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Should a person always care to work or earn money?

Most people need to work to earn their bread, so to speak. They need to be productive -- and be paid for that -- to survive. However, that's not true in all cases. Perhaps someone has inherited enough money to provide for his life, or he has won the lottery, or a spouse can provide for the two of them. That person still needs a purpose in life to work toward, but must that purpose be productive, in the strict sense of creating material values? Might the person reasonably choose to spend his time studying subjects of interest to him, without any other goal in mind? Might he choose to spend the rest of his life travelling? Or producing art for his own personal satisfaction? Could such a person live a happy, virtuous, and meaningful life?

NathanSmith, 14.06.2013, 20:27
Idea status: completed


NathanSmith, 23.06.2013, 15:38
I've been thinking about this question a lot more, so I wanted to add a little to set a broader context for the question. What I'm particularly interested in is what facts of reality lead to Ayn Rand claiming Purpose to be one of the three cardinal values of the Objectivist ethics (and Productiveness its corresponding virtue). While the obvious one is we need to produce goods to sustain our lives, I think there are psychological reasons why a purpose is important (which still remain even if we don't need to produce goods to live).

So off the top of my head, the only thing that comes to mind is that we need to have values to pursue to make life enjoyable, even if we don’t need to provide financially for ourselves any longer. Without these values to pursue, we may be alive, but there would be no joy. So from this it seems that choosing to be a life-long student, a world traveler, or an isolated artist are values that could give life meaning.

What concerns me then is that this seems to leave the door open to sitting in front of a TV or playing video games for the rest of one’s life as a means of being happy (i.e. pursuing anything one deems valuable). Yet I can’t imagine that could be a joyful and meaningful life for anyone.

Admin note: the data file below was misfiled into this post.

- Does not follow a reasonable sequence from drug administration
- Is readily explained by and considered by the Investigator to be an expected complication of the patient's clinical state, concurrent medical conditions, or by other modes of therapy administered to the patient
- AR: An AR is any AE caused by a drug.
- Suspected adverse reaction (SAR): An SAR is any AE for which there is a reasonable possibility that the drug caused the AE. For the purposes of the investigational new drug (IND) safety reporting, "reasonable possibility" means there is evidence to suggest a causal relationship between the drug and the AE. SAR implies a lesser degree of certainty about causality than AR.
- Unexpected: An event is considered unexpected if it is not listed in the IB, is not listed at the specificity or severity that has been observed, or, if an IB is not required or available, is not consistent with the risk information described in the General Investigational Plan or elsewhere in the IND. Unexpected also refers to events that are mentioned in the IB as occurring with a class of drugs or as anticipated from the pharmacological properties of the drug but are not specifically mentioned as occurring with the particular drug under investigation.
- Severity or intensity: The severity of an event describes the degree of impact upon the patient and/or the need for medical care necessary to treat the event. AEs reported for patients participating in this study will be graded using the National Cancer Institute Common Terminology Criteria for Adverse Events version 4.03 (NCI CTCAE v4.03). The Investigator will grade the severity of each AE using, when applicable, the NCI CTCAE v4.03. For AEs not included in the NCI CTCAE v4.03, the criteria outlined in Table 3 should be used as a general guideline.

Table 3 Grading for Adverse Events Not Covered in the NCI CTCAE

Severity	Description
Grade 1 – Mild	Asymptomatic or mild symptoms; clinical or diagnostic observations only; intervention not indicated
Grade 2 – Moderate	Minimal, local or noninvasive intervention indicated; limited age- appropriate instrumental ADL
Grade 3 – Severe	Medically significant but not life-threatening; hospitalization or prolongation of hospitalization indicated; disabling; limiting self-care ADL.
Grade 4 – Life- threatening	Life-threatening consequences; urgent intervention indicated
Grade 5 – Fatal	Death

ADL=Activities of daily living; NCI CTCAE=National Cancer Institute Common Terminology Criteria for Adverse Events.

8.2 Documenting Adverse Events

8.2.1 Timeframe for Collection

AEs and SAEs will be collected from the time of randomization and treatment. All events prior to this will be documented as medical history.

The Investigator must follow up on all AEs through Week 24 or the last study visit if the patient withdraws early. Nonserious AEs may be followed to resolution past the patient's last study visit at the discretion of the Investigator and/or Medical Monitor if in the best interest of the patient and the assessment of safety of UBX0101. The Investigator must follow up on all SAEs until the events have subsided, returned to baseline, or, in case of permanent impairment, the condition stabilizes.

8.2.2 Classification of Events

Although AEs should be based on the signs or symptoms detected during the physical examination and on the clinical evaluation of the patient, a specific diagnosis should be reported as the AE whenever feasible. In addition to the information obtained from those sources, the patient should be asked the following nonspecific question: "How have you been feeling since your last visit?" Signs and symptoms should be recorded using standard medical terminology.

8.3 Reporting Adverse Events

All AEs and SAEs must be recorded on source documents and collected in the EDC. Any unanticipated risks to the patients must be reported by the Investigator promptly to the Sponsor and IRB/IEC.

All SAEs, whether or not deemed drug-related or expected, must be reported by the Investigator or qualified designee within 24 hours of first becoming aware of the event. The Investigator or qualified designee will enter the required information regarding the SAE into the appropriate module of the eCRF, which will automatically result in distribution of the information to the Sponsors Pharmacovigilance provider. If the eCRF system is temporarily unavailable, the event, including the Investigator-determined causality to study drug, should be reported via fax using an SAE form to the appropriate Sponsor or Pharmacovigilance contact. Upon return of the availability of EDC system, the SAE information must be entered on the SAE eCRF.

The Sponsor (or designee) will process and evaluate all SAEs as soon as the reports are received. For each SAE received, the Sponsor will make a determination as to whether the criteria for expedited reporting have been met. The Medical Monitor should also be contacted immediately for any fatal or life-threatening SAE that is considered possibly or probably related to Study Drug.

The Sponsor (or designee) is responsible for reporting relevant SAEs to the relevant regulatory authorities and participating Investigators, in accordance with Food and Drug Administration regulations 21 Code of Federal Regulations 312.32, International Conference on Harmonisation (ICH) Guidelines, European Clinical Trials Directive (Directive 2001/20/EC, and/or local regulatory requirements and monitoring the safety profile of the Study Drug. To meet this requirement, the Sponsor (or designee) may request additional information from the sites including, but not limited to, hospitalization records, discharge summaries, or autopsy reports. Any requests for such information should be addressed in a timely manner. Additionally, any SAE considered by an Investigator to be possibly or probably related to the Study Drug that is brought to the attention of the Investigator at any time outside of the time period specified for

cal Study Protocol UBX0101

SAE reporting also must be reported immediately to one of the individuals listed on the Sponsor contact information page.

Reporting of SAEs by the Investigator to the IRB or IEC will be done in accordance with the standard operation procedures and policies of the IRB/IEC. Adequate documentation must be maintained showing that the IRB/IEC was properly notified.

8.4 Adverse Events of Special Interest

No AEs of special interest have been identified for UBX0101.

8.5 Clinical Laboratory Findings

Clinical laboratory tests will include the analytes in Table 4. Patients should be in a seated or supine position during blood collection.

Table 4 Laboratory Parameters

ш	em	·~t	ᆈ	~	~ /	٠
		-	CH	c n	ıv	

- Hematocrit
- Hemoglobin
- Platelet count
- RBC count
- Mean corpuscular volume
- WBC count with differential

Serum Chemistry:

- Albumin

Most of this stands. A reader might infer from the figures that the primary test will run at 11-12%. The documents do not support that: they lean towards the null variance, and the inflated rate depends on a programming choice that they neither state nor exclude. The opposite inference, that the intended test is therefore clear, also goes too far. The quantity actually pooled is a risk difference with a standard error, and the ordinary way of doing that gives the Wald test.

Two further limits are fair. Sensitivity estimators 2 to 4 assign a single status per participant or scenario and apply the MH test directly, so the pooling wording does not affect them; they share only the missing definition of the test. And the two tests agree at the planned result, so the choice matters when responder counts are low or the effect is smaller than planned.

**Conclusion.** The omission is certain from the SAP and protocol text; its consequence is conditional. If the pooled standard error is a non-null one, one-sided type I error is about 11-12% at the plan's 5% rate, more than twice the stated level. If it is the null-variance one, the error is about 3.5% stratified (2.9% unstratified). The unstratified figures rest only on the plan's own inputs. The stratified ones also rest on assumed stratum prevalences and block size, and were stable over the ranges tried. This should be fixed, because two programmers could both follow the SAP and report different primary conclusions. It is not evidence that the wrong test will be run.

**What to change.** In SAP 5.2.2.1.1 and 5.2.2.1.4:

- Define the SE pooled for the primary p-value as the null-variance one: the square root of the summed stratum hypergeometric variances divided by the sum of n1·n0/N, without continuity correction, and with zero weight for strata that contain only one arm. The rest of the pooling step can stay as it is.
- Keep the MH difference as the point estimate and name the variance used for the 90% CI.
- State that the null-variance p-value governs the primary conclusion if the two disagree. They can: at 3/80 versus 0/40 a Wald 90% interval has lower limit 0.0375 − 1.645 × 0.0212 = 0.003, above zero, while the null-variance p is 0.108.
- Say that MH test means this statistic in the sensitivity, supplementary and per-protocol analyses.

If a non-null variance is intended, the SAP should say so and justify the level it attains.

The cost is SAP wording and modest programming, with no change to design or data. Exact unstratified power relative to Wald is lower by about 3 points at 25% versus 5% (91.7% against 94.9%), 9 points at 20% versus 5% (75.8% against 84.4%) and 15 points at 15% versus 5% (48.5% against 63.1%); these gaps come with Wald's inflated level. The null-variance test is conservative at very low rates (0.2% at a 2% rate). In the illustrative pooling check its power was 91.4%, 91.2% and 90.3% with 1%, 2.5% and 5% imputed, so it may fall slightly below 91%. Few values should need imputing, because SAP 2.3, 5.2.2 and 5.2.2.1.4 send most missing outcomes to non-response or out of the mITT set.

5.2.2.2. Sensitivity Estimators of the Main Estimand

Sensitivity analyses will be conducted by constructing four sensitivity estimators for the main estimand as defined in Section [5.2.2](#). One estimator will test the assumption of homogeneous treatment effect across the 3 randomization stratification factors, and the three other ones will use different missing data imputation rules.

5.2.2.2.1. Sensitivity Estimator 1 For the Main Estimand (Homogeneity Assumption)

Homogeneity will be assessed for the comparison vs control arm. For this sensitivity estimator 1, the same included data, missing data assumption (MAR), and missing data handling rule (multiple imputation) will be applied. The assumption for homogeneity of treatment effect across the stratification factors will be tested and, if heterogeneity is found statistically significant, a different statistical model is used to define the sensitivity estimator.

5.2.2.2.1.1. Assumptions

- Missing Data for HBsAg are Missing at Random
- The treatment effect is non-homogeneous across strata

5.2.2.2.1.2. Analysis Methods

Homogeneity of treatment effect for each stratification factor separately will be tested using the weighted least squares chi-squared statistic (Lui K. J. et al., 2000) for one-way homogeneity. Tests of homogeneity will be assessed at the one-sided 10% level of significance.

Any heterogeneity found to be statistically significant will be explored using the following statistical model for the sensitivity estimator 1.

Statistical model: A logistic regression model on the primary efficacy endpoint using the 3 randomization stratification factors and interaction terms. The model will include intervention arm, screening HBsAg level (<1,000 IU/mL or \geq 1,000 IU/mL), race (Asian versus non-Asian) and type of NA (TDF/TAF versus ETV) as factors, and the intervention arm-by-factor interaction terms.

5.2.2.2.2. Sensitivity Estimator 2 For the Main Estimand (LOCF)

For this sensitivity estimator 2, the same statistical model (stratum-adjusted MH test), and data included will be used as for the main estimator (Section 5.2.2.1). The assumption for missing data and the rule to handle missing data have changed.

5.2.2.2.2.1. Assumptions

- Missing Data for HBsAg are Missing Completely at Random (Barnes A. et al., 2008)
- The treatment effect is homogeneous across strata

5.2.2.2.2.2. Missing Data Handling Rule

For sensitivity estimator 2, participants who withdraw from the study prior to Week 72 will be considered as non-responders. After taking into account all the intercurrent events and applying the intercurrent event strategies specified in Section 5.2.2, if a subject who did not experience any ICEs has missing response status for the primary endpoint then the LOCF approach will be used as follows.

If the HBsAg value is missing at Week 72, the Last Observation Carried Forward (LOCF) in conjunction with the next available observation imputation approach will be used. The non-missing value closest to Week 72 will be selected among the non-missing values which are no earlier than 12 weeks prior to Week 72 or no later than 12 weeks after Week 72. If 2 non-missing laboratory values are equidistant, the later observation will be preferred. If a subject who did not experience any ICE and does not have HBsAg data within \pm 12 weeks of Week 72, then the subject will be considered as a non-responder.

RhondaWilson, 03.12.2013, 19:08
This is a question that I think about as well. I hope that Diana will take up this question.

I have come to expand the meaning of productive work to a broad definition. For example, volunteer work, home-making, or unpaid childcare (like caring for grandchildren). Many of these are unpaid but are productive work.

I agree with you, Nathan, that spending 100% of one's time in pursuit of pleasure would leave one empty. At least it would for me.
jack, 31.12.2014, 14:27
I wonder how much of this is hard-wired into human biology. We clearly have hard-wired drives that long precede our ability to rationally conceptualize, and have hard-wired mechanisms (pleasure and pain being two simple examples) that seem to encourage behavior that is generally biologically beneficial to us according to our nature as physically weak, mentally strong, social, mammals. It seems plausible that the apparent human drives to create, to communicate, and to make productive use of our brains is both hard-wired, and when enacted, coupled to a hard-wired sense of well being, regardless of how truly productive any particular such instance comes out being. Not entirely unlike the sense of well being attributed to endorphins or other hormones following a good work out, or a good meal, or good sex, or perhaps reaching that hard-fought goal?

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